Freedom means choosing your burden. ~ Hephzibah Menuhin
Recently I overheard someone say that they would have been more tolerant of another person's failure to deliver on work commitments and general lack of zazz if she had realized what that person was going through in his personal life. It happens that the zazz-less person is caring for a loved one with a debilitating chronic illness and working full time in addition because that is what most of us have to do when disease strikes our families. It happens that the complainer somehow managed in her own mind to make her guilt the wronged person's responsibility. The implication was that in order to be generous, one must know details. "I wish I had known that," she said.
And I said nothing, because what I wanted to say was inappropriate for my relationship with this woman. What I wanted to say was, "I think you'd save yourself a lot of negative energy if you just assume that the people you encounter are doing the best they can, that they are likely facing difficulties that you cannot be aware of, that their failure to do what you wish they would do is more your issue than theirs. And I think you might want to consider offering to help before you threaten to tattle."
It reminded me that not everyone walks around believing that we should all practice giving the benefit of the doubt to those we encounter. I hear the hard anger in the voices of those who judge and I think, "have you really never been in a position that you needed the grace of another?" Or, worse, "is it so easy for you to forget those who have helped you in your time of need?" Here is the thing, none of us, despite our confidence that we do, really know what the people you encounter are living with on the day, the hour, that you encounter them. You can't know the pain they are in, what burdens they are carrying, what their worries are. It's too much to know, you see. We can barely, it seems, remember one another's names. And so you have a choice--will you assume the best, until that person demonstrates otherwise? When they screw up, will you force yourself not to assign intent ("he wanted to see this fail") unless that is the only possible reason? Choosing this may mean that you have to carry more of the workload on a project, may have to pay more than your share, cover the bill in any one of a thousand ways. I, personally, choose to do that. I'd rather err on the side of being taken advantage of occasionally than fail to help when my help might make a significant difference, when the fact that I've helped might remind the person I'm helping that they are not alone.
And then, when someone does reveal themselves to be taking advantage of your grace, holding them accountable will be as natural and fair as breathing.
Today I did not dance with my troupe when we performed at Boise's Goddessfest because I was feeling unprepared, and feeling too wrung out to dance in joy. I spent some time recharging this weekend. I watched my dance sisters and felt pride in what they do, what we do. I felt warmed by this group of women who come from every corner of our city with backgrounds as varied as you can imagine. We talk about costumes, we compare notes about a million things in our lives. And we dance. As I sat in the warm sunshine today, watching my troupe sisters dancing the familiar choreography of our routine, I was so proud of them all. It will be a long while before I miss another performance. It will be easier than it has been in a long while to make time for practice, in my schedule and in my busy-busy brain. Sometimes it takes stepping out of your place in line and observing how beautiful the thing is that you are a part of to understand how you fit, how important this thing you've built with other people is. And for me, it was quite something to have not one of my dance sisters complain about my failure to "suit up" in sequined dance pants and glittery make-up--despite the fact that they had to change the choreography at the last minute. They knew that even though there is no visible blood on my person, no obvious signs to show how wrung out I feel, I needed the break. So they covered my absence with grace.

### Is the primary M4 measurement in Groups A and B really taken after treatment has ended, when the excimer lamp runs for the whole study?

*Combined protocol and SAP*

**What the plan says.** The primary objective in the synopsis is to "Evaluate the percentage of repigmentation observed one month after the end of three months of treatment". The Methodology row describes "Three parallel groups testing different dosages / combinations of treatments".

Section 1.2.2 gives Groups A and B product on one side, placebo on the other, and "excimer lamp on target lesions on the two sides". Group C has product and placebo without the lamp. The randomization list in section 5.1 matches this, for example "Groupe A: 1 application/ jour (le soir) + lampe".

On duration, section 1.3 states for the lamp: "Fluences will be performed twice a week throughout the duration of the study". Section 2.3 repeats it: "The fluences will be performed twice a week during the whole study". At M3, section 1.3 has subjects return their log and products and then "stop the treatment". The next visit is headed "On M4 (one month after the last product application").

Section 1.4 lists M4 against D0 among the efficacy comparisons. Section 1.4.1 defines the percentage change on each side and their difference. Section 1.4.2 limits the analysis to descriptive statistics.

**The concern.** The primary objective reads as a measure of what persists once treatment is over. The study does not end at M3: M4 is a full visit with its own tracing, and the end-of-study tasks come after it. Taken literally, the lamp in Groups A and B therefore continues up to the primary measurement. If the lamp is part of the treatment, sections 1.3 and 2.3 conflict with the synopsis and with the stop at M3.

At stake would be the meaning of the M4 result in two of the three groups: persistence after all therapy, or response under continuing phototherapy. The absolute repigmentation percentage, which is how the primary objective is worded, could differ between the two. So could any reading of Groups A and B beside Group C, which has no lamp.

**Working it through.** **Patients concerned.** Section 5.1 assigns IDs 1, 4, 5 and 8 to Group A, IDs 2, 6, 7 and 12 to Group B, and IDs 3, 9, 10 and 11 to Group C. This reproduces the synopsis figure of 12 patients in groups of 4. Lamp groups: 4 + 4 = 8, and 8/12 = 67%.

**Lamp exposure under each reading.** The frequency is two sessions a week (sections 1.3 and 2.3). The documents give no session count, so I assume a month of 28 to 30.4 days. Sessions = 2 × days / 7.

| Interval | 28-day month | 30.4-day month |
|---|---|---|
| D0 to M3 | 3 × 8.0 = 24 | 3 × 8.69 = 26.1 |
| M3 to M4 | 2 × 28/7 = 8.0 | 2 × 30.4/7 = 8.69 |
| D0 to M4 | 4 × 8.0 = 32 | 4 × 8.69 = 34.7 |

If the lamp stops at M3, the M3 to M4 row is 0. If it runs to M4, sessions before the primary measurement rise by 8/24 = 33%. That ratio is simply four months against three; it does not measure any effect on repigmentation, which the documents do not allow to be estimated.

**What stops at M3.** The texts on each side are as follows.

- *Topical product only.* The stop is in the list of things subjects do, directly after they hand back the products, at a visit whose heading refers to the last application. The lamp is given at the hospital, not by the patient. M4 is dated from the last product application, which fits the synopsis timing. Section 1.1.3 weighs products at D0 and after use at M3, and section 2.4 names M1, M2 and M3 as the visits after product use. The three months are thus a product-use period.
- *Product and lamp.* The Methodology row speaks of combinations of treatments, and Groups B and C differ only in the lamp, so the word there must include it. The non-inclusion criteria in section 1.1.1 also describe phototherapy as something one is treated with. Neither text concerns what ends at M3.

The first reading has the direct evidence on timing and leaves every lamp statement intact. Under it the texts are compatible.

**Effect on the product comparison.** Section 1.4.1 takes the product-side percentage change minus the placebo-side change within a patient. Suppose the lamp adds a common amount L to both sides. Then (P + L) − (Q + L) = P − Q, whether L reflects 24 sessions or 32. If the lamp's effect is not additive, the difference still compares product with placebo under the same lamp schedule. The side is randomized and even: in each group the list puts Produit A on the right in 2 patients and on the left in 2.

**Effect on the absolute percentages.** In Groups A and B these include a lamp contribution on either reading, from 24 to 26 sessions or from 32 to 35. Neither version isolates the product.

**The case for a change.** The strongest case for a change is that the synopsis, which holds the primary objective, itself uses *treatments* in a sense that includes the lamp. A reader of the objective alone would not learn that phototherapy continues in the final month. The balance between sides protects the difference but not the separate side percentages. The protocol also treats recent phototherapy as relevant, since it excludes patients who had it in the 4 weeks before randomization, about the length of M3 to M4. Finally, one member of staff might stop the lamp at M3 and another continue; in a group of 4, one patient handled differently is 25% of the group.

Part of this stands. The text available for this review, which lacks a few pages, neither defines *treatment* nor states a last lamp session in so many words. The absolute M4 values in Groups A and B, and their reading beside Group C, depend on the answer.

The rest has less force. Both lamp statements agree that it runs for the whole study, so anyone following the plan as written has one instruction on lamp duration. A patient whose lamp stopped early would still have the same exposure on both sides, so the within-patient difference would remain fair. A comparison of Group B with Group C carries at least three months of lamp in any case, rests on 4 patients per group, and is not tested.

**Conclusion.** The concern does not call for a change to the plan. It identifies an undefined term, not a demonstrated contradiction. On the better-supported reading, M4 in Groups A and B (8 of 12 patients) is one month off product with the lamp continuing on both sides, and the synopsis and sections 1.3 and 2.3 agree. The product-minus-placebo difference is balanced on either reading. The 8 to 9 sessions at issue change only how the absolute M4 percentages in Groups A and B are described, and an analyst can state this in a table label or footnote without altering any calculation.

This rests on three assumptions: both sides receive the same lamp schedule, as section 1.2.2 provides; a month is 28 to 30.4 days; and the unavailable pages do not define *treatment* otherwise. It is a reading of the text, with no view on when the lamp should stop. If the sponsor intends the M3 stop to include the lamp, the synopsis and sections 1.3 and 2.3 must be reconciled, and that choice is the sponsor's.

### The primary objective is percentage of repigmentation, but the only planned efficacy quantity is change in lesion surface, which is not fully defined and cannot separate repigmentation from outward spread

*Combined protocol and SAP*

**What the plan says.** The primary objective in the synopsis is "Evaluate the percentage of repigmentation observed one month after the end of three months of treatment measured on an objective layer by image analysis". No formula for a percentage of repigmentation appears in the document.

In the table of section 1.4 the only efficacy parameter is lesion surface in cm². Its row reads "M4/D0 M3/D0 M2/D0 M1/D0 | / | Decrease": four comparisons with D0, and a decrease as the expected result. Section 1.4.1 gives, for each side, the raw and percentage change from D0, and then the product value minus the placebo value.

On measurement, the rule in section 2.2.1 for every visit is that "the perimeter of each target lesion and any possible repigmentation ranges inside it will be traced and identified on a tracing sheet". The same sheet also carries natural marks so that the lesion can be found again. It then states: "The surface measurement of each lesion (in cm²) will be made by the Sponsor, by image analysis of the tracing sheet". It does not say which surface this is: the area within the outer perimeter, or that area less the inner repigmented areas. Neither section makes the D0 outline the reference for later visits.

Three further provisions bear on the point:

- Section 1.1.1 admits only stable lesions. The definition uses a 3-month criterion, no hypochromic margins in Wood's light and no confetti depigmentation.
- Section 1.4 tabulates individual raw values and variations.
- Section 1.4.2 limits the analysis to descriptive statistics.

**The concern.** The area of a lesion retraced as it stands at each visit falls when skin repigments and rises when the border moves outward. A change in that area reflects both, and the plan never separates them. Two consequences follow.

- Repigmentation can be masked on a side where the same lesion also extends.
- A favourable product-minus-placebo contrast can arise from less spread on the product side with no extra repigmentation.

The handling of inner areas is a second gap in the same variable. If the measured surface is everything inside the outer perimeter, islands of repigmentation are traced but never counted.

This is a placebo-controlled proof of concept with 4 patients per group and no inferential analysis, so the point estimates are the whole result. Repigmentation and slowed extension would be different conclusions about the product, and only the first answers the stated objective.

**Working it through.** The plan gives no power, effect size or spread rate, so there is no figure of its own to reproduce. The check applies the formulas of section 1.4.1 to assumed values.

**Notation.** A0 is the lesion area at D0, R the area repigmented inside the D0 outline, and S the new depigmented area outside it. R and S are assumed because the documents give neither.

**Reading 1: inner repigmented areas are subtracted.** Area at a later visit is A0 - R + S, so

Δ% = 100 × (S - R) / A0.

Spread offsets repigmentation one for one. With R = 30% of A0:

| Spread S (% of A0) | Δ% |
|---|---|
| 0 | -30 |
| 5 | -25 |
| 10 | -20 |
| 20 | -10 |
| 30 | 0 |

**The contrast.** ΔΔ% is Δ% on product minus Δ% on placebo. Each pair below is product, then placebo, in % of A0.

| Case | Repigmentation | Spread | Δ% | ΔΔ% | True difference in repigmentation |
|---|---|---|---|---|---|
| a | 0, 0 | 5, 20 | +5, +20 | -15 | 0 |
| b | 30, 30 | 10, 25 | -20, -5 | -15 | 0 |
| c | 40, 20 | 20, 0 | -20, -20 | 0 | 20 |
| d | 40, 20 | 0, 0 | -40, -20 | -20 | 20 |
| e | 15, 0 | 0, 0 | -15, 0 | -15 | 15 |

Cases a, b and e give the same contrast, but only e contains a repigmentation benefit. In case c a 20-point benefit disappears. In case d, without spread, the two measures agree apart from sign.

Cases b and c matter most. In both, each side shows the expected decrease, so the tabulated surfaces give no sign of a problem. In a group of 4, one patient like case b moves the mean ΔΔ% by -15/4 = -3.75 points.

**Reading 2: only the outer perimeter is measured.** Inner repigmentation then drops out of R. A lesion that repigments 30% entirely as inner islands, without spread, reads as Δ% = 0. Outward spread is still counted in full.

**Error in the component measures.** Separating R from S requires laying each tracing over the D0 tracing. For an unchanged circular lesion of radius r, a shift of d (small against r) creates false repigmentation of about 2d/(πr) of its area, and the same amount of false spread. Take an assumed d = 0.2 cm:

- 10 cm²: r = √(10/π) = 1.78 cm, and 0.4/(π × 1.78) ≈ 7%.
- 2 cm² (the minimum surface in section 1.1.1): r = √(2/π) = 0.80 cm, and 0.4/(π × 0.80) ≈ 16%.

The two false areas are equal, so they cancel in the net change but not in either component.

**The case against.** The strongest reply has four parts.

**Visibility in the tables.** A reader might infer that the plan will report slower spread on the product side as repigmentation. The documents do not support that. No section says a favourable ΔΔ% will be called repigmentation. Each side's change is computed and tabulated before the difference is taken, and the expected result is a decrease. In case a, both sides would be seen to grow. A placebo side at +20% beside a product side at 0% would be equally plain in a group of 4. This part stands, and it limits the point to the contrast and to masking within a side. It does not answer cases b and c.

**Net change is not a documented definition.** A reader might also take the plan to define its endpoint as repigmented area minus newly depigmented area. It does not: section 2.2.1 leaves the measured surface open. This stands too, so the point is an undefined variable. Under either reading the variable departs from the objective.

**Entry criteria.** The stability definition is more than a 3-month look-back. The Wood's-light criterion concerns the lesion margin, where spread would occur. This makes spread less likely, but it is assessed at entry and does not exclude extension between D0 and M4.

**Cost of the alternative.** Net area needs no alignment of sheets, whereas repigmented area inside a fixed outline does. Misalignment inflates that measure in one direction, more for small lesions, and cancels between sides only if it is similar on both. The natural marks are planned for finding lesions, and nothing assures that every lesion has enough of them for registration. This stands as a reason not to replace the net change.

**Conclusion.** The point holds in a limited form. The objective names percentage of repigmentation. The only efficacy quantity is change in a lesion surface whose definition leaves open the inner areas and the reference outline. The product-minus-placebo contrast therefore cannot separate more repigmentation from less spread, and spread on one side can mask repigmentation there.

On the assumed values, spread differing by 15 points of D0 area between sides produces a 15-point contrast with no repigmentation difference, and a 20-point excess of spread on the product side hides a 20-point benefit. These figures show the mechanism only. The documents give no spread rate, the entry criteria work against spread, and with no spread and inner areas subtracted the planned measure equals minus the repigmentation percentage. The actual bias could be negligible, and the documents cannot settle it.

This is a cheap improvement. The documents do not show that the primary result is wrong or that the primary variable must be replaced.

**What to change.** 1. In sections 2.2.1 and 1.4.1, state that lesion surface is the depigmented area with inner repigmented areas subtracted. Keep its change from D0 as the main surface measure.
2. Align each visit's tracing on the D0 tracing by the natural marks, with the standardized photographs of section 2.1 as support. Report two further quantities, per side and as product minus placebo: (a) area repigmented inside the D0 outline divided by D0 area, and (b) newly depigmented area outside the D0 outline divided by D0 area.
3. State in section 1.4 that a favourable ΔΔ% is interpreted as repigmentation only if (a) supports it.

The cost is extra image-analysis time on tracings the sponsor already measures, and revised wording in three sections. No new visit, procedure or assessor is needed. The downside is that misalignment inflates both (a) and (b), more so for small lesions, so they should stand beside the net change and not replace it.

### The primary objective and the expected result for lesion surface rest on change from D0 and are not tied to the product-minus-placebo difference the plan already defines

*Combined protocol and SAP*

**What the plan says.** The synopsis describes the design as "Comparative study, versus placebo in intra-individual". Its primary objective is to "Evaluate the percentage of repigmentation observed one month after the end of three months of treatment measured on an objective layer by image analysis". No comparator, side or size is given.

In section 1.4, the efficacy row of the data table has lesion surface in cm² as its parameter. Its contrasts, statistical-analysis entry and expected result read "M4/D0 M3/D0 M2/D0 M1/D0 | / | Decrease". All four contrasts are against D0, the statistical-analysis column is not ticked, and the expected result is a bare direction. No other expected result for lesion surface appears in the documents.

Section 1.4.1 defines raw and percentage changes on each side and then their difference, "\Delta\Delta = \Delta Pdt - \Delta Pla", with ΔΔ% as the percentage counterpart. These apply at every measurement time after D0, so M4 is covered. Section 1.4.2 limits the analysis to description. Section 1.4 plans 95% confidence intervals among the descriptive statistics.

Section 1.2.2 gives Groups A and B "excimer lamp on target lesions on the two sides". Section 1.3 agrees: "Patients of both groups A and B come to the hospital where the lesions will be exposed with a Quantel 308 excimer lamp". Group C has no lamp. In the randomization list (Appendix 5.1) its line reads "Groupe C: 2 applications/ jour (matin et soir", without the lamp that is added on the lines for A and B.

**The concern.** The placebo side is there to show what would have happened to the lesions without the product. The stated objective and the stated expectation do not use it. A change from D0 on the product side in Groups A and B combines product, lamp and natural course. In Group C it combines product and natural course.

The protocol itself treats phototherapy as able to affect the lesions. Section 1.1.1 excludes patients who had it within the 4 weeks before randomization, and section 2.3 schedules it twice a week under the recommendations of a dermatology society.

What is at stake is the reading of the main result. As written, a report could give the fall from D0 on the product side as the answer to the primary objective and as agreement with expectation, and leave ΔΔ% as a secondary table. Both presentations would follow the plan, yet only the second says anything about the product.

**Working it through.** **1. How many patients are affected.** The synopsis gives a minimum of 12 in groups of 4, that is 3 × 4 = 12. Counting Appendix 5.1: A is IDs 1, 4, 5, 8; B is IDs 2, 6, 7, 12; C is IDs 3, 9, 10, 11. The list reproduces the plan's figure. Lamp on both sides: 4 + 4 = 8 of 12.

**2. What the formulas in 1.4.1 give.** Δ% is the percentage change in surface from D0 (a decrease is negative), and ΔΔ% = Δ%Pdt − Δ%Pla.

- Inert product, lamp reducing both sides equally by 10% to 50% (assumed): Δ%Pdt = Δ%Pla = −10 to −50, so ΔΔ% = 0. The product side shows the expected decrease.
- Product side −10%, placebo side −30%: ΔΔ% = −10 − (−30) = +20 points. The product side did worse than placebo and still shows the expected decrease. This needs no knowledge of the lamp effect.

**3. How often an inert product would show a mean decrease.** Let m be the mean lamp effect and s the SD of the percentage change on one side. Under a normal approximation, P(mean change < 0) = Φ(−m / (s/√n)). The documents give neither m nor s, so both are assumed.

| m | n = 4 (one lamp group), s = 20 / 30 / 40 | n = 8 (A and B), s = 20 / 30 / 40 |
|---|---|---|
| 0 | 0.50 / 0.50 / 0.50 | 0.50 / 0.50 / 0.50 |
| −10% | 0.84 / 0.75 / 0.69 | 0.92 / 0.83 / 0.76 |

When I was caring for my terminally ill husband in home hospice, my then-boss let me work from home almost exclusively for a few months. It was mutually beneficial--I had a skillset that was needed, I could work remotely without impacting my teams, I needed the paycheck and benefits and there were times when work gave me something else to think about. When I returned to work after he passed away, the man who sat in the cubicle next to me made a cutting comment about my extended absence. He had not, it seems, been in the loop on the details of where I had been or why. So I told him. If you know me, you know that I am not a person who yells--and I did not raise my voice. But I was perfectly, utterly, excruciatingly clear about the reasons I'd been allowed to work from home. He looked pretty ashamed of himself when I was only 20% of the way through the explanation. I did it because I wanted him to realize something important, and because he was a man in his mid-30's who had worked beside me for years, and he should have known better than to assume the worst. He was, most of us are, better than that.
Let's all try to be better than that. Be the person who is better than that, and recognize the people in your life who are better than that. It costs so little.
Best to all who happen this way.